- Reach out to local law enforcement and animal control units to let them your organization is available and the specifics of what help you can offer.
3. Set up transfers with partner shelters/rescues.
- Determine your criteria for horses who are likely to be successful transfers to your organization, then reach out to partners with the offer. For example, if you have experienced trainers, aim to transfer in unstarted/untrained horses who would be great adoption candidates with a good training foundation. Consider joining the ASPCA’s Right Horse Warm-Up Ring to access a network of collaborative, like-minded partners who are working to adopt more horses each year together.
4. Get wild horses from direct sources.
- If training and placing wild burros or mustangs is part of your mission, seek them directly from sources like the Bureau of Land Management (BLM) or US Forest Service.
5. Purchase from legitimate livestock auctions.
- To create systemic change, resources should be focused on helping horses before they end up at low-end auctions. A great example is the Drifter’s Hearts of Hope Annie Project that sources horses directly from dude ranches, preventing horses from potentially ending up in harm’s way Purchasing horses at livestock auctions should be considered a last resort because of the added cost of purchase, quarantine, and medical treatment makes this a less efficient method than sourcing horses earlier in the “risk pipeline,” and allows horses to become exposed to disease and potential decline before accessing the help they need. If you find that auctions are the biggest area of need in your community, consider how you could move towards helping horses before they end up there. And be aware of the difference between legitimate auctions and harmful kill-pen bailout schemes. Your strategy may end up focusing on one or more of these sourcing methods. If you source horses via multiple methods, consider creating targets or guidelines for what proportion will come from what sources, or how you’ll handle fluctuations in need. For example, you may reserve 5 spots for cruelty cases and open the rest of your capacity to owner-surrenders.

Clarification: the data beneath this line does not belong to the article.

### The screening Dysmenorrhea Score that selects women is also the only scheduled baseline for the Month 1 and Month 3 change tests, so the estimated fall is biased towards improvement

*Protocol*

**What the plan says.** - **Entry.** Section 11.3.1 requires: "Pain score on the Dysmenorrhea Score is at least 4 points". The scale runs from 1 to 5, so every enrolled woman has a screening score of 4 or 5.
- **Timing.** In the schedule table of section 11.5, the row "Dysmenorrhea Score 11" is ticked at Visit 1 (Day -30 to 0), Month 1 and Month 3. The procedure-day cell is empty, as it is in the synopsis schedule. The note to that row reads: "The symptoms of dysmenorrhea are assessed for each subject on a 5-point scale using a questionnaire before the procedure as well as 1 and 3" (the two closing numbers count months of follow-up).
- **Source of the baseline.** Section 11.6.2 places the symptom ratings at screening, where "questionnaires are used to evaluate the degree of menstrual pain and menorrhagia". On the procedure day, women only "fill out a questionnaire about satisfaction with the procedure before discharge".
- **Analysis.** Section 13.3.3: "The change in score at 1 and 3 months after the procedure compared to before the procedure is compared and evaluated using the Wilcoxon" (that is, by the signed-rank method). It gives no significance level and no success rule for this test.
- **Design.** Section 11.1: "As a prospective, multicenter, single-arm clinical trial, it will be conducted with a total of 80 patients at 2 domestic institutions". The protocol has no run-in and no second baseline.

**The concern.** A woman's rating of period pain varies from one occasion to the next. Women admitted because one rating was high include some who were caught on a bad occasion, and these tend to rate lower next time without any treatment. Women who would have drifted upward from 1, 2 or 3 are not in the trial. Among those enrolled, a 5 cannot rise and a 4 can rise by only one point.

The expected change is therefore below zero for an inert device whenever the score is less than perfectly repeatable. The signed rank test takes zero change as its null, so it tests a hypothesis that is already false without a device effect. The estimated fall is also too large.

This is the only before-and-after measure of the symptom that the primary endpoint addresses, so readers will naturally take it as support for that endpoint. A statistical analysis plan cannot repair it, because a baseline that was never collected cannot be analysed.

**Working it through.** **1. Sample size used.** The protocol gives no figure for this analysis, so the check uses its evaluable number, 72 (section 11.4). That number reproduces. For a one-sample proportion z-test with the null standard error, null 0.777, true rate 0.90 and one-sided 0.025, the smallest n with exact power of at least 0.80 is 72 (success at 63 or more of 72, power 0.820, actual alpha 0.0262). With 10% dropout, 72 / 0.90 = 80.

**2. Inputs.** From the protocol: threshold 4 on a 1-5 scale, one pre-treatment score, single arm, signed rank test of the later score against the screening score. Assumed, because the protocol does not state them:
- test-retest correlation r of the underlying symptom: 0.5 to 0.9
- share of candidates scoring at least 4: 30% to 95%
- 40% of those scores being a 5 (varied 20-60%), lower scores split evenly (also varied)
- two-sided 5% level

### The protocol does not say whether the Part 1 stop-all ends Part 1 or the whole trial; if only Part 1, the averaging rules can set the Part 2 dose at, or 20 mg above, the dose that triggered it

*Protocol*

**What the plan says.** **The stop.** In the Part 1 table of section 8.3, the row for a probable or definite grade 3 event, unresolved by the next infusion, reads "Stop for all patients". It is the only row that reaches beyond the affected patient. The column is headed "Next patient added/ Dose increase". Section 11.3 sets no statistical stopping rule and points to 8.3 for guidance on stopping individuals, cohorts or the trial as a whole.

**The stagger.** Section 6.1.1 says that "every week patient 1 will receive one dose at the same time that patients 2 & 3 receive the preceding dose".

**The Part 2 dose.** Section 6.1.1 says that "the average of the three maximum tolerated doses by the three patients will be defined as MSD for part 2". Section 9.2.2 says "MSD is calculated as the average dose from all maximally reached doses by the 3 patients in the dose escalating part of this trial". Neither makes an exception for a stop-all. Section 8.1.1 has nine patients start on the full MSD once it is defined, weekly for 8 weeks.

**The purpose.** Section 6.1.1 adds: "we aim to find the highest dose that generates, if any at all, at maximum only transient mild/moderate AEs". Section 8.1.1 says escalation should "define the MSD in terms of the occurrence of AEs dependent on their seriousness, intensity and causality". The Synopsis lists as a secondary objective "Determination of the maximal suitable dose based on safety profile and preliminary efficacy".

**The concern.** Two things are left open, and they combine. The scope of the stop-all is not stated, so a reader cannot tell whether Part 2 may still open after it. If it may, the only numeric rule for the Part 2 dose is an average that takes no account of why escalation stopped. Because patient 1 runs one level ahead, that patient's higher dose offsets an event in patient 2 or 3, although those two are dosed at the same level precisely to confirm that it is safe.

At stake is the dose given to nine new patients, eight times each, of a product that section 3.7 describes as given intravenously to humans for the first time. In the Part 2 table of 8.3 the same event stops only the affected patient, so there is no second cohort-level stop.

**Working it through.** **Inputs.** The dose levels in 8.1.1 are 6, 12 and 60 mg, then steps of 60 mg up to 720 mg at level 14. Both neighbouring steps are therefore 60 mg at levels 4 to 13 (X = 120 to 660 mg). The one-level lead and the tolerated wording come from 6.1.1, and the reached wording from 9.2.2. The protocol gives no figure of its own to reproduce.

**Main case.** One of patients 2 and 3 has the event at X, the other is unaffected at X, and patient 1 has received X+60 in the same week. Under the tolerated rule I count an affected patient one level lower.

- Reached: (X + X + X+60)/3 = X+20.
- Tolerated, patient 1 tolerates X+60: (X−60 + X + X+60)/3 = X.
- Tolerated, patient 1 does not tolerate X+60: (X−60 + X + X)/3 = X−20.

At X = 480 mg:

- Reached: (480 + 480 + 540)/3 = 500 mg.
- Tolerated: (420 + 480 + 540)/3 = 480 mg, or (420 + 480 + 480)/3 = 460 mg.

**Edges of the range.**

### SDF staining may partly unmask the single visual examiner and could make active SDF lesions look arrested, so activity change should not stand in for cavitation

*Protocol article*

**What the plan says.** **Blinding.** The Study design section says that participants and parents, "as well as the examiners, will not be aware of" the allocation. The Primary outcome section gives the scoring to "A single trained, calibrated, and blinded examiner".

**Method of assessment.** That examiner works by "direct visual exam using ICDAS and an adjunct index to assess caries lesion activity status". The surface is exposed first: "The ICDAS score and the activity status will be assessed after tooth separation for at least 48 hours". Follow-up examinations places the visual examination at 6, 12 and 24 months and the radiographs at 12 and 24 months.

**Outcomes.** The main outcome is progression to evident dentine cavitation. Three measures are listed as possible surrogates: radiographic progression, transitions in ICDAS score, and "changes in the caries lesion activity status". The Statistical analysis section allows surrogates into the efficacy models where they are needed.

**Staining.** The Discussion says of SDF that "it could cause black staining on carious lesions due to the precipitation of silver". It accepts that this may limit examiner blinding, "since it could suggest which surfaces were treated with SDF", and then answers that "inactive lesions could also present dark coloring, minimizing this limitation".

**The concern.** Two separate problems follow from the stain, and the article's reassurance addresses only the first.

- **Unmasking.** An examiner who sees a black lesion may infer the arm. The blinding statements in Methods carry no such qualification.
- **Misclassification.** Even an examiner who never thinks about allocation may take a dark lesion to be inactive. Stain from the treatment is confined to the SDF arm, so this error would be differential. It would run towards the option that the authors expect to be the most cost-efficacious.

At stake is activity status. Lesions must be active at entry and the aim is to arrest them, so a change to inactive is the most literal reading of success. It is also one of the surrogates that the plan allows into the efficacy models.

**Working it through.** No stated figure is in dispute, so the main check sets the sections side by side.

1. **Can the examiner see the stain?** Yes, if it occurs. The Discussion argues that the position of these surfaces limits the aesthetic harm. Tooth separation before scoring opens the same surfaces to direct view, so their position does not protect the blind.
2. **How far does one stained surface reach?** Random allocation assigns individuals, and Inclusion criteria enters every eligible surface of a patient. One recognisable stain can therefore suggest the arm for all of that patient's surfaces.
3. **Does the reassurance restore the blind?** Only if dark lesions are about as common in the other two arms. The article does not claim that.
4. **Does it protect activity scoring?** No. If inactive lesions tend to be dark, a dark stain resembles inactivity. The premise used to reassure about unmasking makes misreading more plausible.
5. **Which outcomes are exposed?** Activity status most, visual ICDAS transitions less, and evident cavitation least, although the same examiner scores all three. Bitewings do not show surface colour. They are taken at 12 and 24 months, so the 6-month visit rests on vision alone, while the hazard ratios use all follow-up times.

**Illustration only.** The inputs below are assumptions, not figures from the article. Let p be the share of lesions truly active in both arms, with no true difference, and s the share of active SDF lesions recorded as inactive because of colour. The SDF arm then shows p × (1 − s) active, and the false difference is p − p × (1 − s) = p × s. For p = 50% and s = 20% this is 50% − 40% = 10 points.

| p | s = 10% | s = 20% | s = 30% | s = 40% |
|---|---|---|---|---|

What about all the horses we can’t help?
When you encounter at-risk horses outside your mission, build a plan to respond as best you can. This can be as simple as referring to partner organizations, growing your foster network, or helping horse owners foster-in-place while you help facilitate adoptions. You can also refer to industry organizations like the United Horse Coalition, which maintains a database of hay/feed banks, gelding and euthanasia clinics, and resources like estate planning for horse owners.
When you’ve answered the above questions, create a written policy to communicate your intake protocols to staff, volunteers, and the public. By focusing your work, you’re in a great position to help more horses, stay on mission and in-budget, collaborate with partners, and ensure your organization thrives in the long term.